"So---are we still to be pieces in a game played against our wills? We shall see!" Her body taut with rage, she began to climb the stairs, keeping her arms braced against the walls to move her upward the more swiftly. I followed as closely as I could.

And I in turn was pursued. The ink my charge had hurled at the library interloper had dried upon it but not faded. Whoever---or whatever---wore the sinlike stain was coming after us slowly, it did not begin its own ascent until we were near the head of the steps.

The princess used the momentum from her push against the walls to propel herself onto a platform that spread across a landing much wider than the stairs. At mid-point of that level space rested a block of unworked stone over whose surface curled thick lines of some pure metal. Thrust deep into the rock by its point was the ancient symbol of the rulers of Fallona: the Scepter of Margalee.

Charlita stood gazing up at the length of chased and bejeweled silver; and, as she contemplated the rod that bespoke authority over her kind, I was aware of the presence of my own queen. With a leap, I sprang past the princess, voicing the claim-cry of the cat, and landed atop the stone that held the Scepter. Lowering my head, I set my mouth around a section of the rod where the wood was exposed, bit down hard, and held on.

Charlita reached forward to grasp the huge rock, intending to climb it, but a moment later she backed away with a gasp to stare upward. Immediately overhead, the Golden Key of Bast, by men called the Ankh, had sprung into being and now hung in midair above the scepter-bearing stone. In that moment, we were all frozen into place as surely as if chains had been cast about our limbs.


In the space of a single breath, the same word was shouted by three different voices; at the same moment, two different Powers struck at me. No, the attacking wills belonged neither to the princess nor to the one who appeared to be shaping himself from the very air as he stepped up next to her, his tattered left sleeve fluttering in crude pennons from the standard of his arm.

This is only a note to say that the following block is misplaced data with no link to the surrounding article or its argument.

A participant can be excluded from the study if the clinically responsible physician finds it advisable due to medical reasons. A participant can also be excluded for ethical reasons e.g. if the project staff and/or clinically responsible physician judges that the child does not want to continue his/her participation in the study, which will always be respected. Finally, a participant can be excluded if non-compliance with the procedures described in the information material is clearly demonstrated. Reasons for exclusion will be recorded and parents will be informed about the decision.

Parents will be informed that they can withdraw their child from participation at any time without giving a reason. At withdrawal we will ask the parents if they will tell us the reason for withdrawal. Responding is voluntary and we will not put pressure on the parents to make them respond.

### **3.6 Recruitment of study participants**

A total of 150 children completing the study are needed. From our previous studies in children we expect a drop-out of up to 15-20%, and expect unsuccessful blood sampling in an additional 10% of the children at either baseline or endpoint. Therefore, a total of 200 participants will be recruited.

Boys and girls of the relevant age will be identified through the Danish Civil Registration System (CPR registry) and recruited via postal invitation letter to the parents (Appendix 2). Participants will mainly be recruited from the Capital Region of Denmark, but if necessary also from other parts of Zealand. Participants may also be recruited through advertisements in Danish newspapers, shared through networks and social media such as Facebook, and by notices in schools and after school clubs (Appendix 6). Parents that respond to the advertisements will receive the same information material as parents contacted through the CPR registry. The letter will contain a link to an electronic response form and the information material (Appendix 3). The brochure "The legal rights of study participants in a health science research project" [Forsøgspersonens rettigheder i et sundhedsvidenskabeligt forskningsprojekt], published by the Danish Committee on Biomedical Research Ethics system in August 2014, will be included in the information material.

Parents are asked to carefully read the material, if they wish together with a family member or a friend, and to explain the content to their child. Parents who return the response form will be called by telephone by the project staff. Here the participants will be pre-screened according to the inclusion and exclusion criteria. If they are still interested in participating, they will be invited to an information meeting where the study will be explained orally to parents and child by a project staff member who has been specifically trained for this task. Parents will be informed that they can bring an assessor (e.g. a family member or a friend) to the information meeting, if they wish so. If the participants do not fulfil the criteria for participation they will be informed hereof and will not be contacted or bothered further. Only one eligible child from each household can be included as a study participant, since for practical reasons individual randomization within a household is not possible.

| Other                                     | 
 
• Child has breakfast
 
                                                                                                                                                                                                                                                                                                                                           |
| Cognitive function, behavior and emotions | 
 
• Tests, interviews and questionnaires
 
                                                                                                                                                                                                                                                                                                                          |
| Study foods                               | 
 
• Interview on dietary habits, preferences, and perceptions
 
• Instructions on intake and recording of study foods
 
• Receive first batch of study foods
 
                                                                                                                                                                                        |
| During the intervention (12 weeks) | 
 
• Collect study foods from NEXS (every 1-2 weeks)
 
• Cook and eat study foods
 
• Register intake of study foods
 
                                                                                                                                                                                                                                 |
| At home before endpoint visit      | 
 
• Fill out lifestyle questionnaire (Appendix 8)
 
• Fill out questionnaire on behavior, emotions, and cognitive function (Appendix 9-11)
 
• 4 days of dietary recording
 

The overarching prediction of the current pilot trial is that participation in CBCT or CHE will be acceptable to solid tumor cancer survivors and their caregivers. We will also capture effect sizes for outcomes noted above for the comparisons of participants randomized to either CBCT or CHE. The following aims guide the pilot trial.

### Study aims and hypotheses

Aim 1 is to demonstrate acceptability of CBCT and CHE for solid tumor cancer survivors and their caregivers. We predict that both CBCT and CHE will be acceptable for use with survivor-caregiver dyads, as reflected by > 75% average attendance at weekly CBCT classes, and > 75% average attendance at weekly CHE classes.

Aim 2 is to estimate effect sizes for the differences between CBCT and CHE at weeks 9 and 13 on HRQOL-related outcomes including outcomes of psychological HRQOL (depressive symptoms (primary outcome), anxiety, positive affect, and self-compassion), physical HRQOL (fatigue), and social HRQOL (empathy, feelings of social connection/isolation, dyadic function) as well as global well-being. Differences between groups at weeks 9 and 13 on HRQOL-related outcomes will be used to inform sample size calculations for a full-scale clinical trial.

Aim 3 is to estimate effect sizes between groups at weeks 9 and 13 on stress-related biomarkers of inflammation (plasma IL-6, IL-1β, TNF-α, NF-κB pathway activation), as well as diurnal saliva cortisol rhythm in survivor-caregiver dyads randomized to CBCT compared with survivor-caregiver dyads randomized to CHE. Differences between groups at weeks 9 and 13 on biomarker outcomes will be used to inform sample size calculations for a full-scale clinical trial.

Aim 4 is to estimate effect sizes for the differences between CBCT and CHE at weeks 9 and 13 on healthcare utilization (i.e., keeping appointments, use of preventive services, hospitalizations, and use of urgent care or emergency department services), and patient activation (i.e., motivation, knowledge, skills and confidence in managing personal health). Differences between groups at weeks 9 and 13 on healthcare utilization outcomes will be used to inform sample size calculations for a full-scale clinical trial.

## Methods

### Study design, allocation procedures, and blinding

I could feel the air to both sides of me curdling into other shapes, but the blaze of the Sacred Key so clamed my eyes that I could see only the princess and the young man beside her. He stood arrow-straight, and his dark hair was cropped as though he were prepared to don a helm of war, yet his belt did not even hold the sheath for a sword. A prince, it would seem, had come at last--- and doubtless when he was needed least.

The youth had been studying my mistress closely, and the frown that had earlier bent his brows was fading. When he saw that he had caught Charlita's attention, he swept her the bow of the finished courtier, his left hand held before his heart but not quite touching the betraying blot. He smiled, and as he did so I judged that, though he was young, he already knew the worth of the policy "wait and see."

My princess, however, was not so ready to agree to what was certainly an offer of truce. She returned his smile, but with a meaningful glance at the stain.

"Your Highness . . ." The ingathering of mist to the prince's left had become solid, and the voice that spoke belonged to the serene and stately figure now revealed. This was Ulava of Fallona, so mighty a servant of Light with the ancient Gifts once common in her land that her very name was a title. Now she looked beyond the youth to me, holding her hand forth in respect and welcome---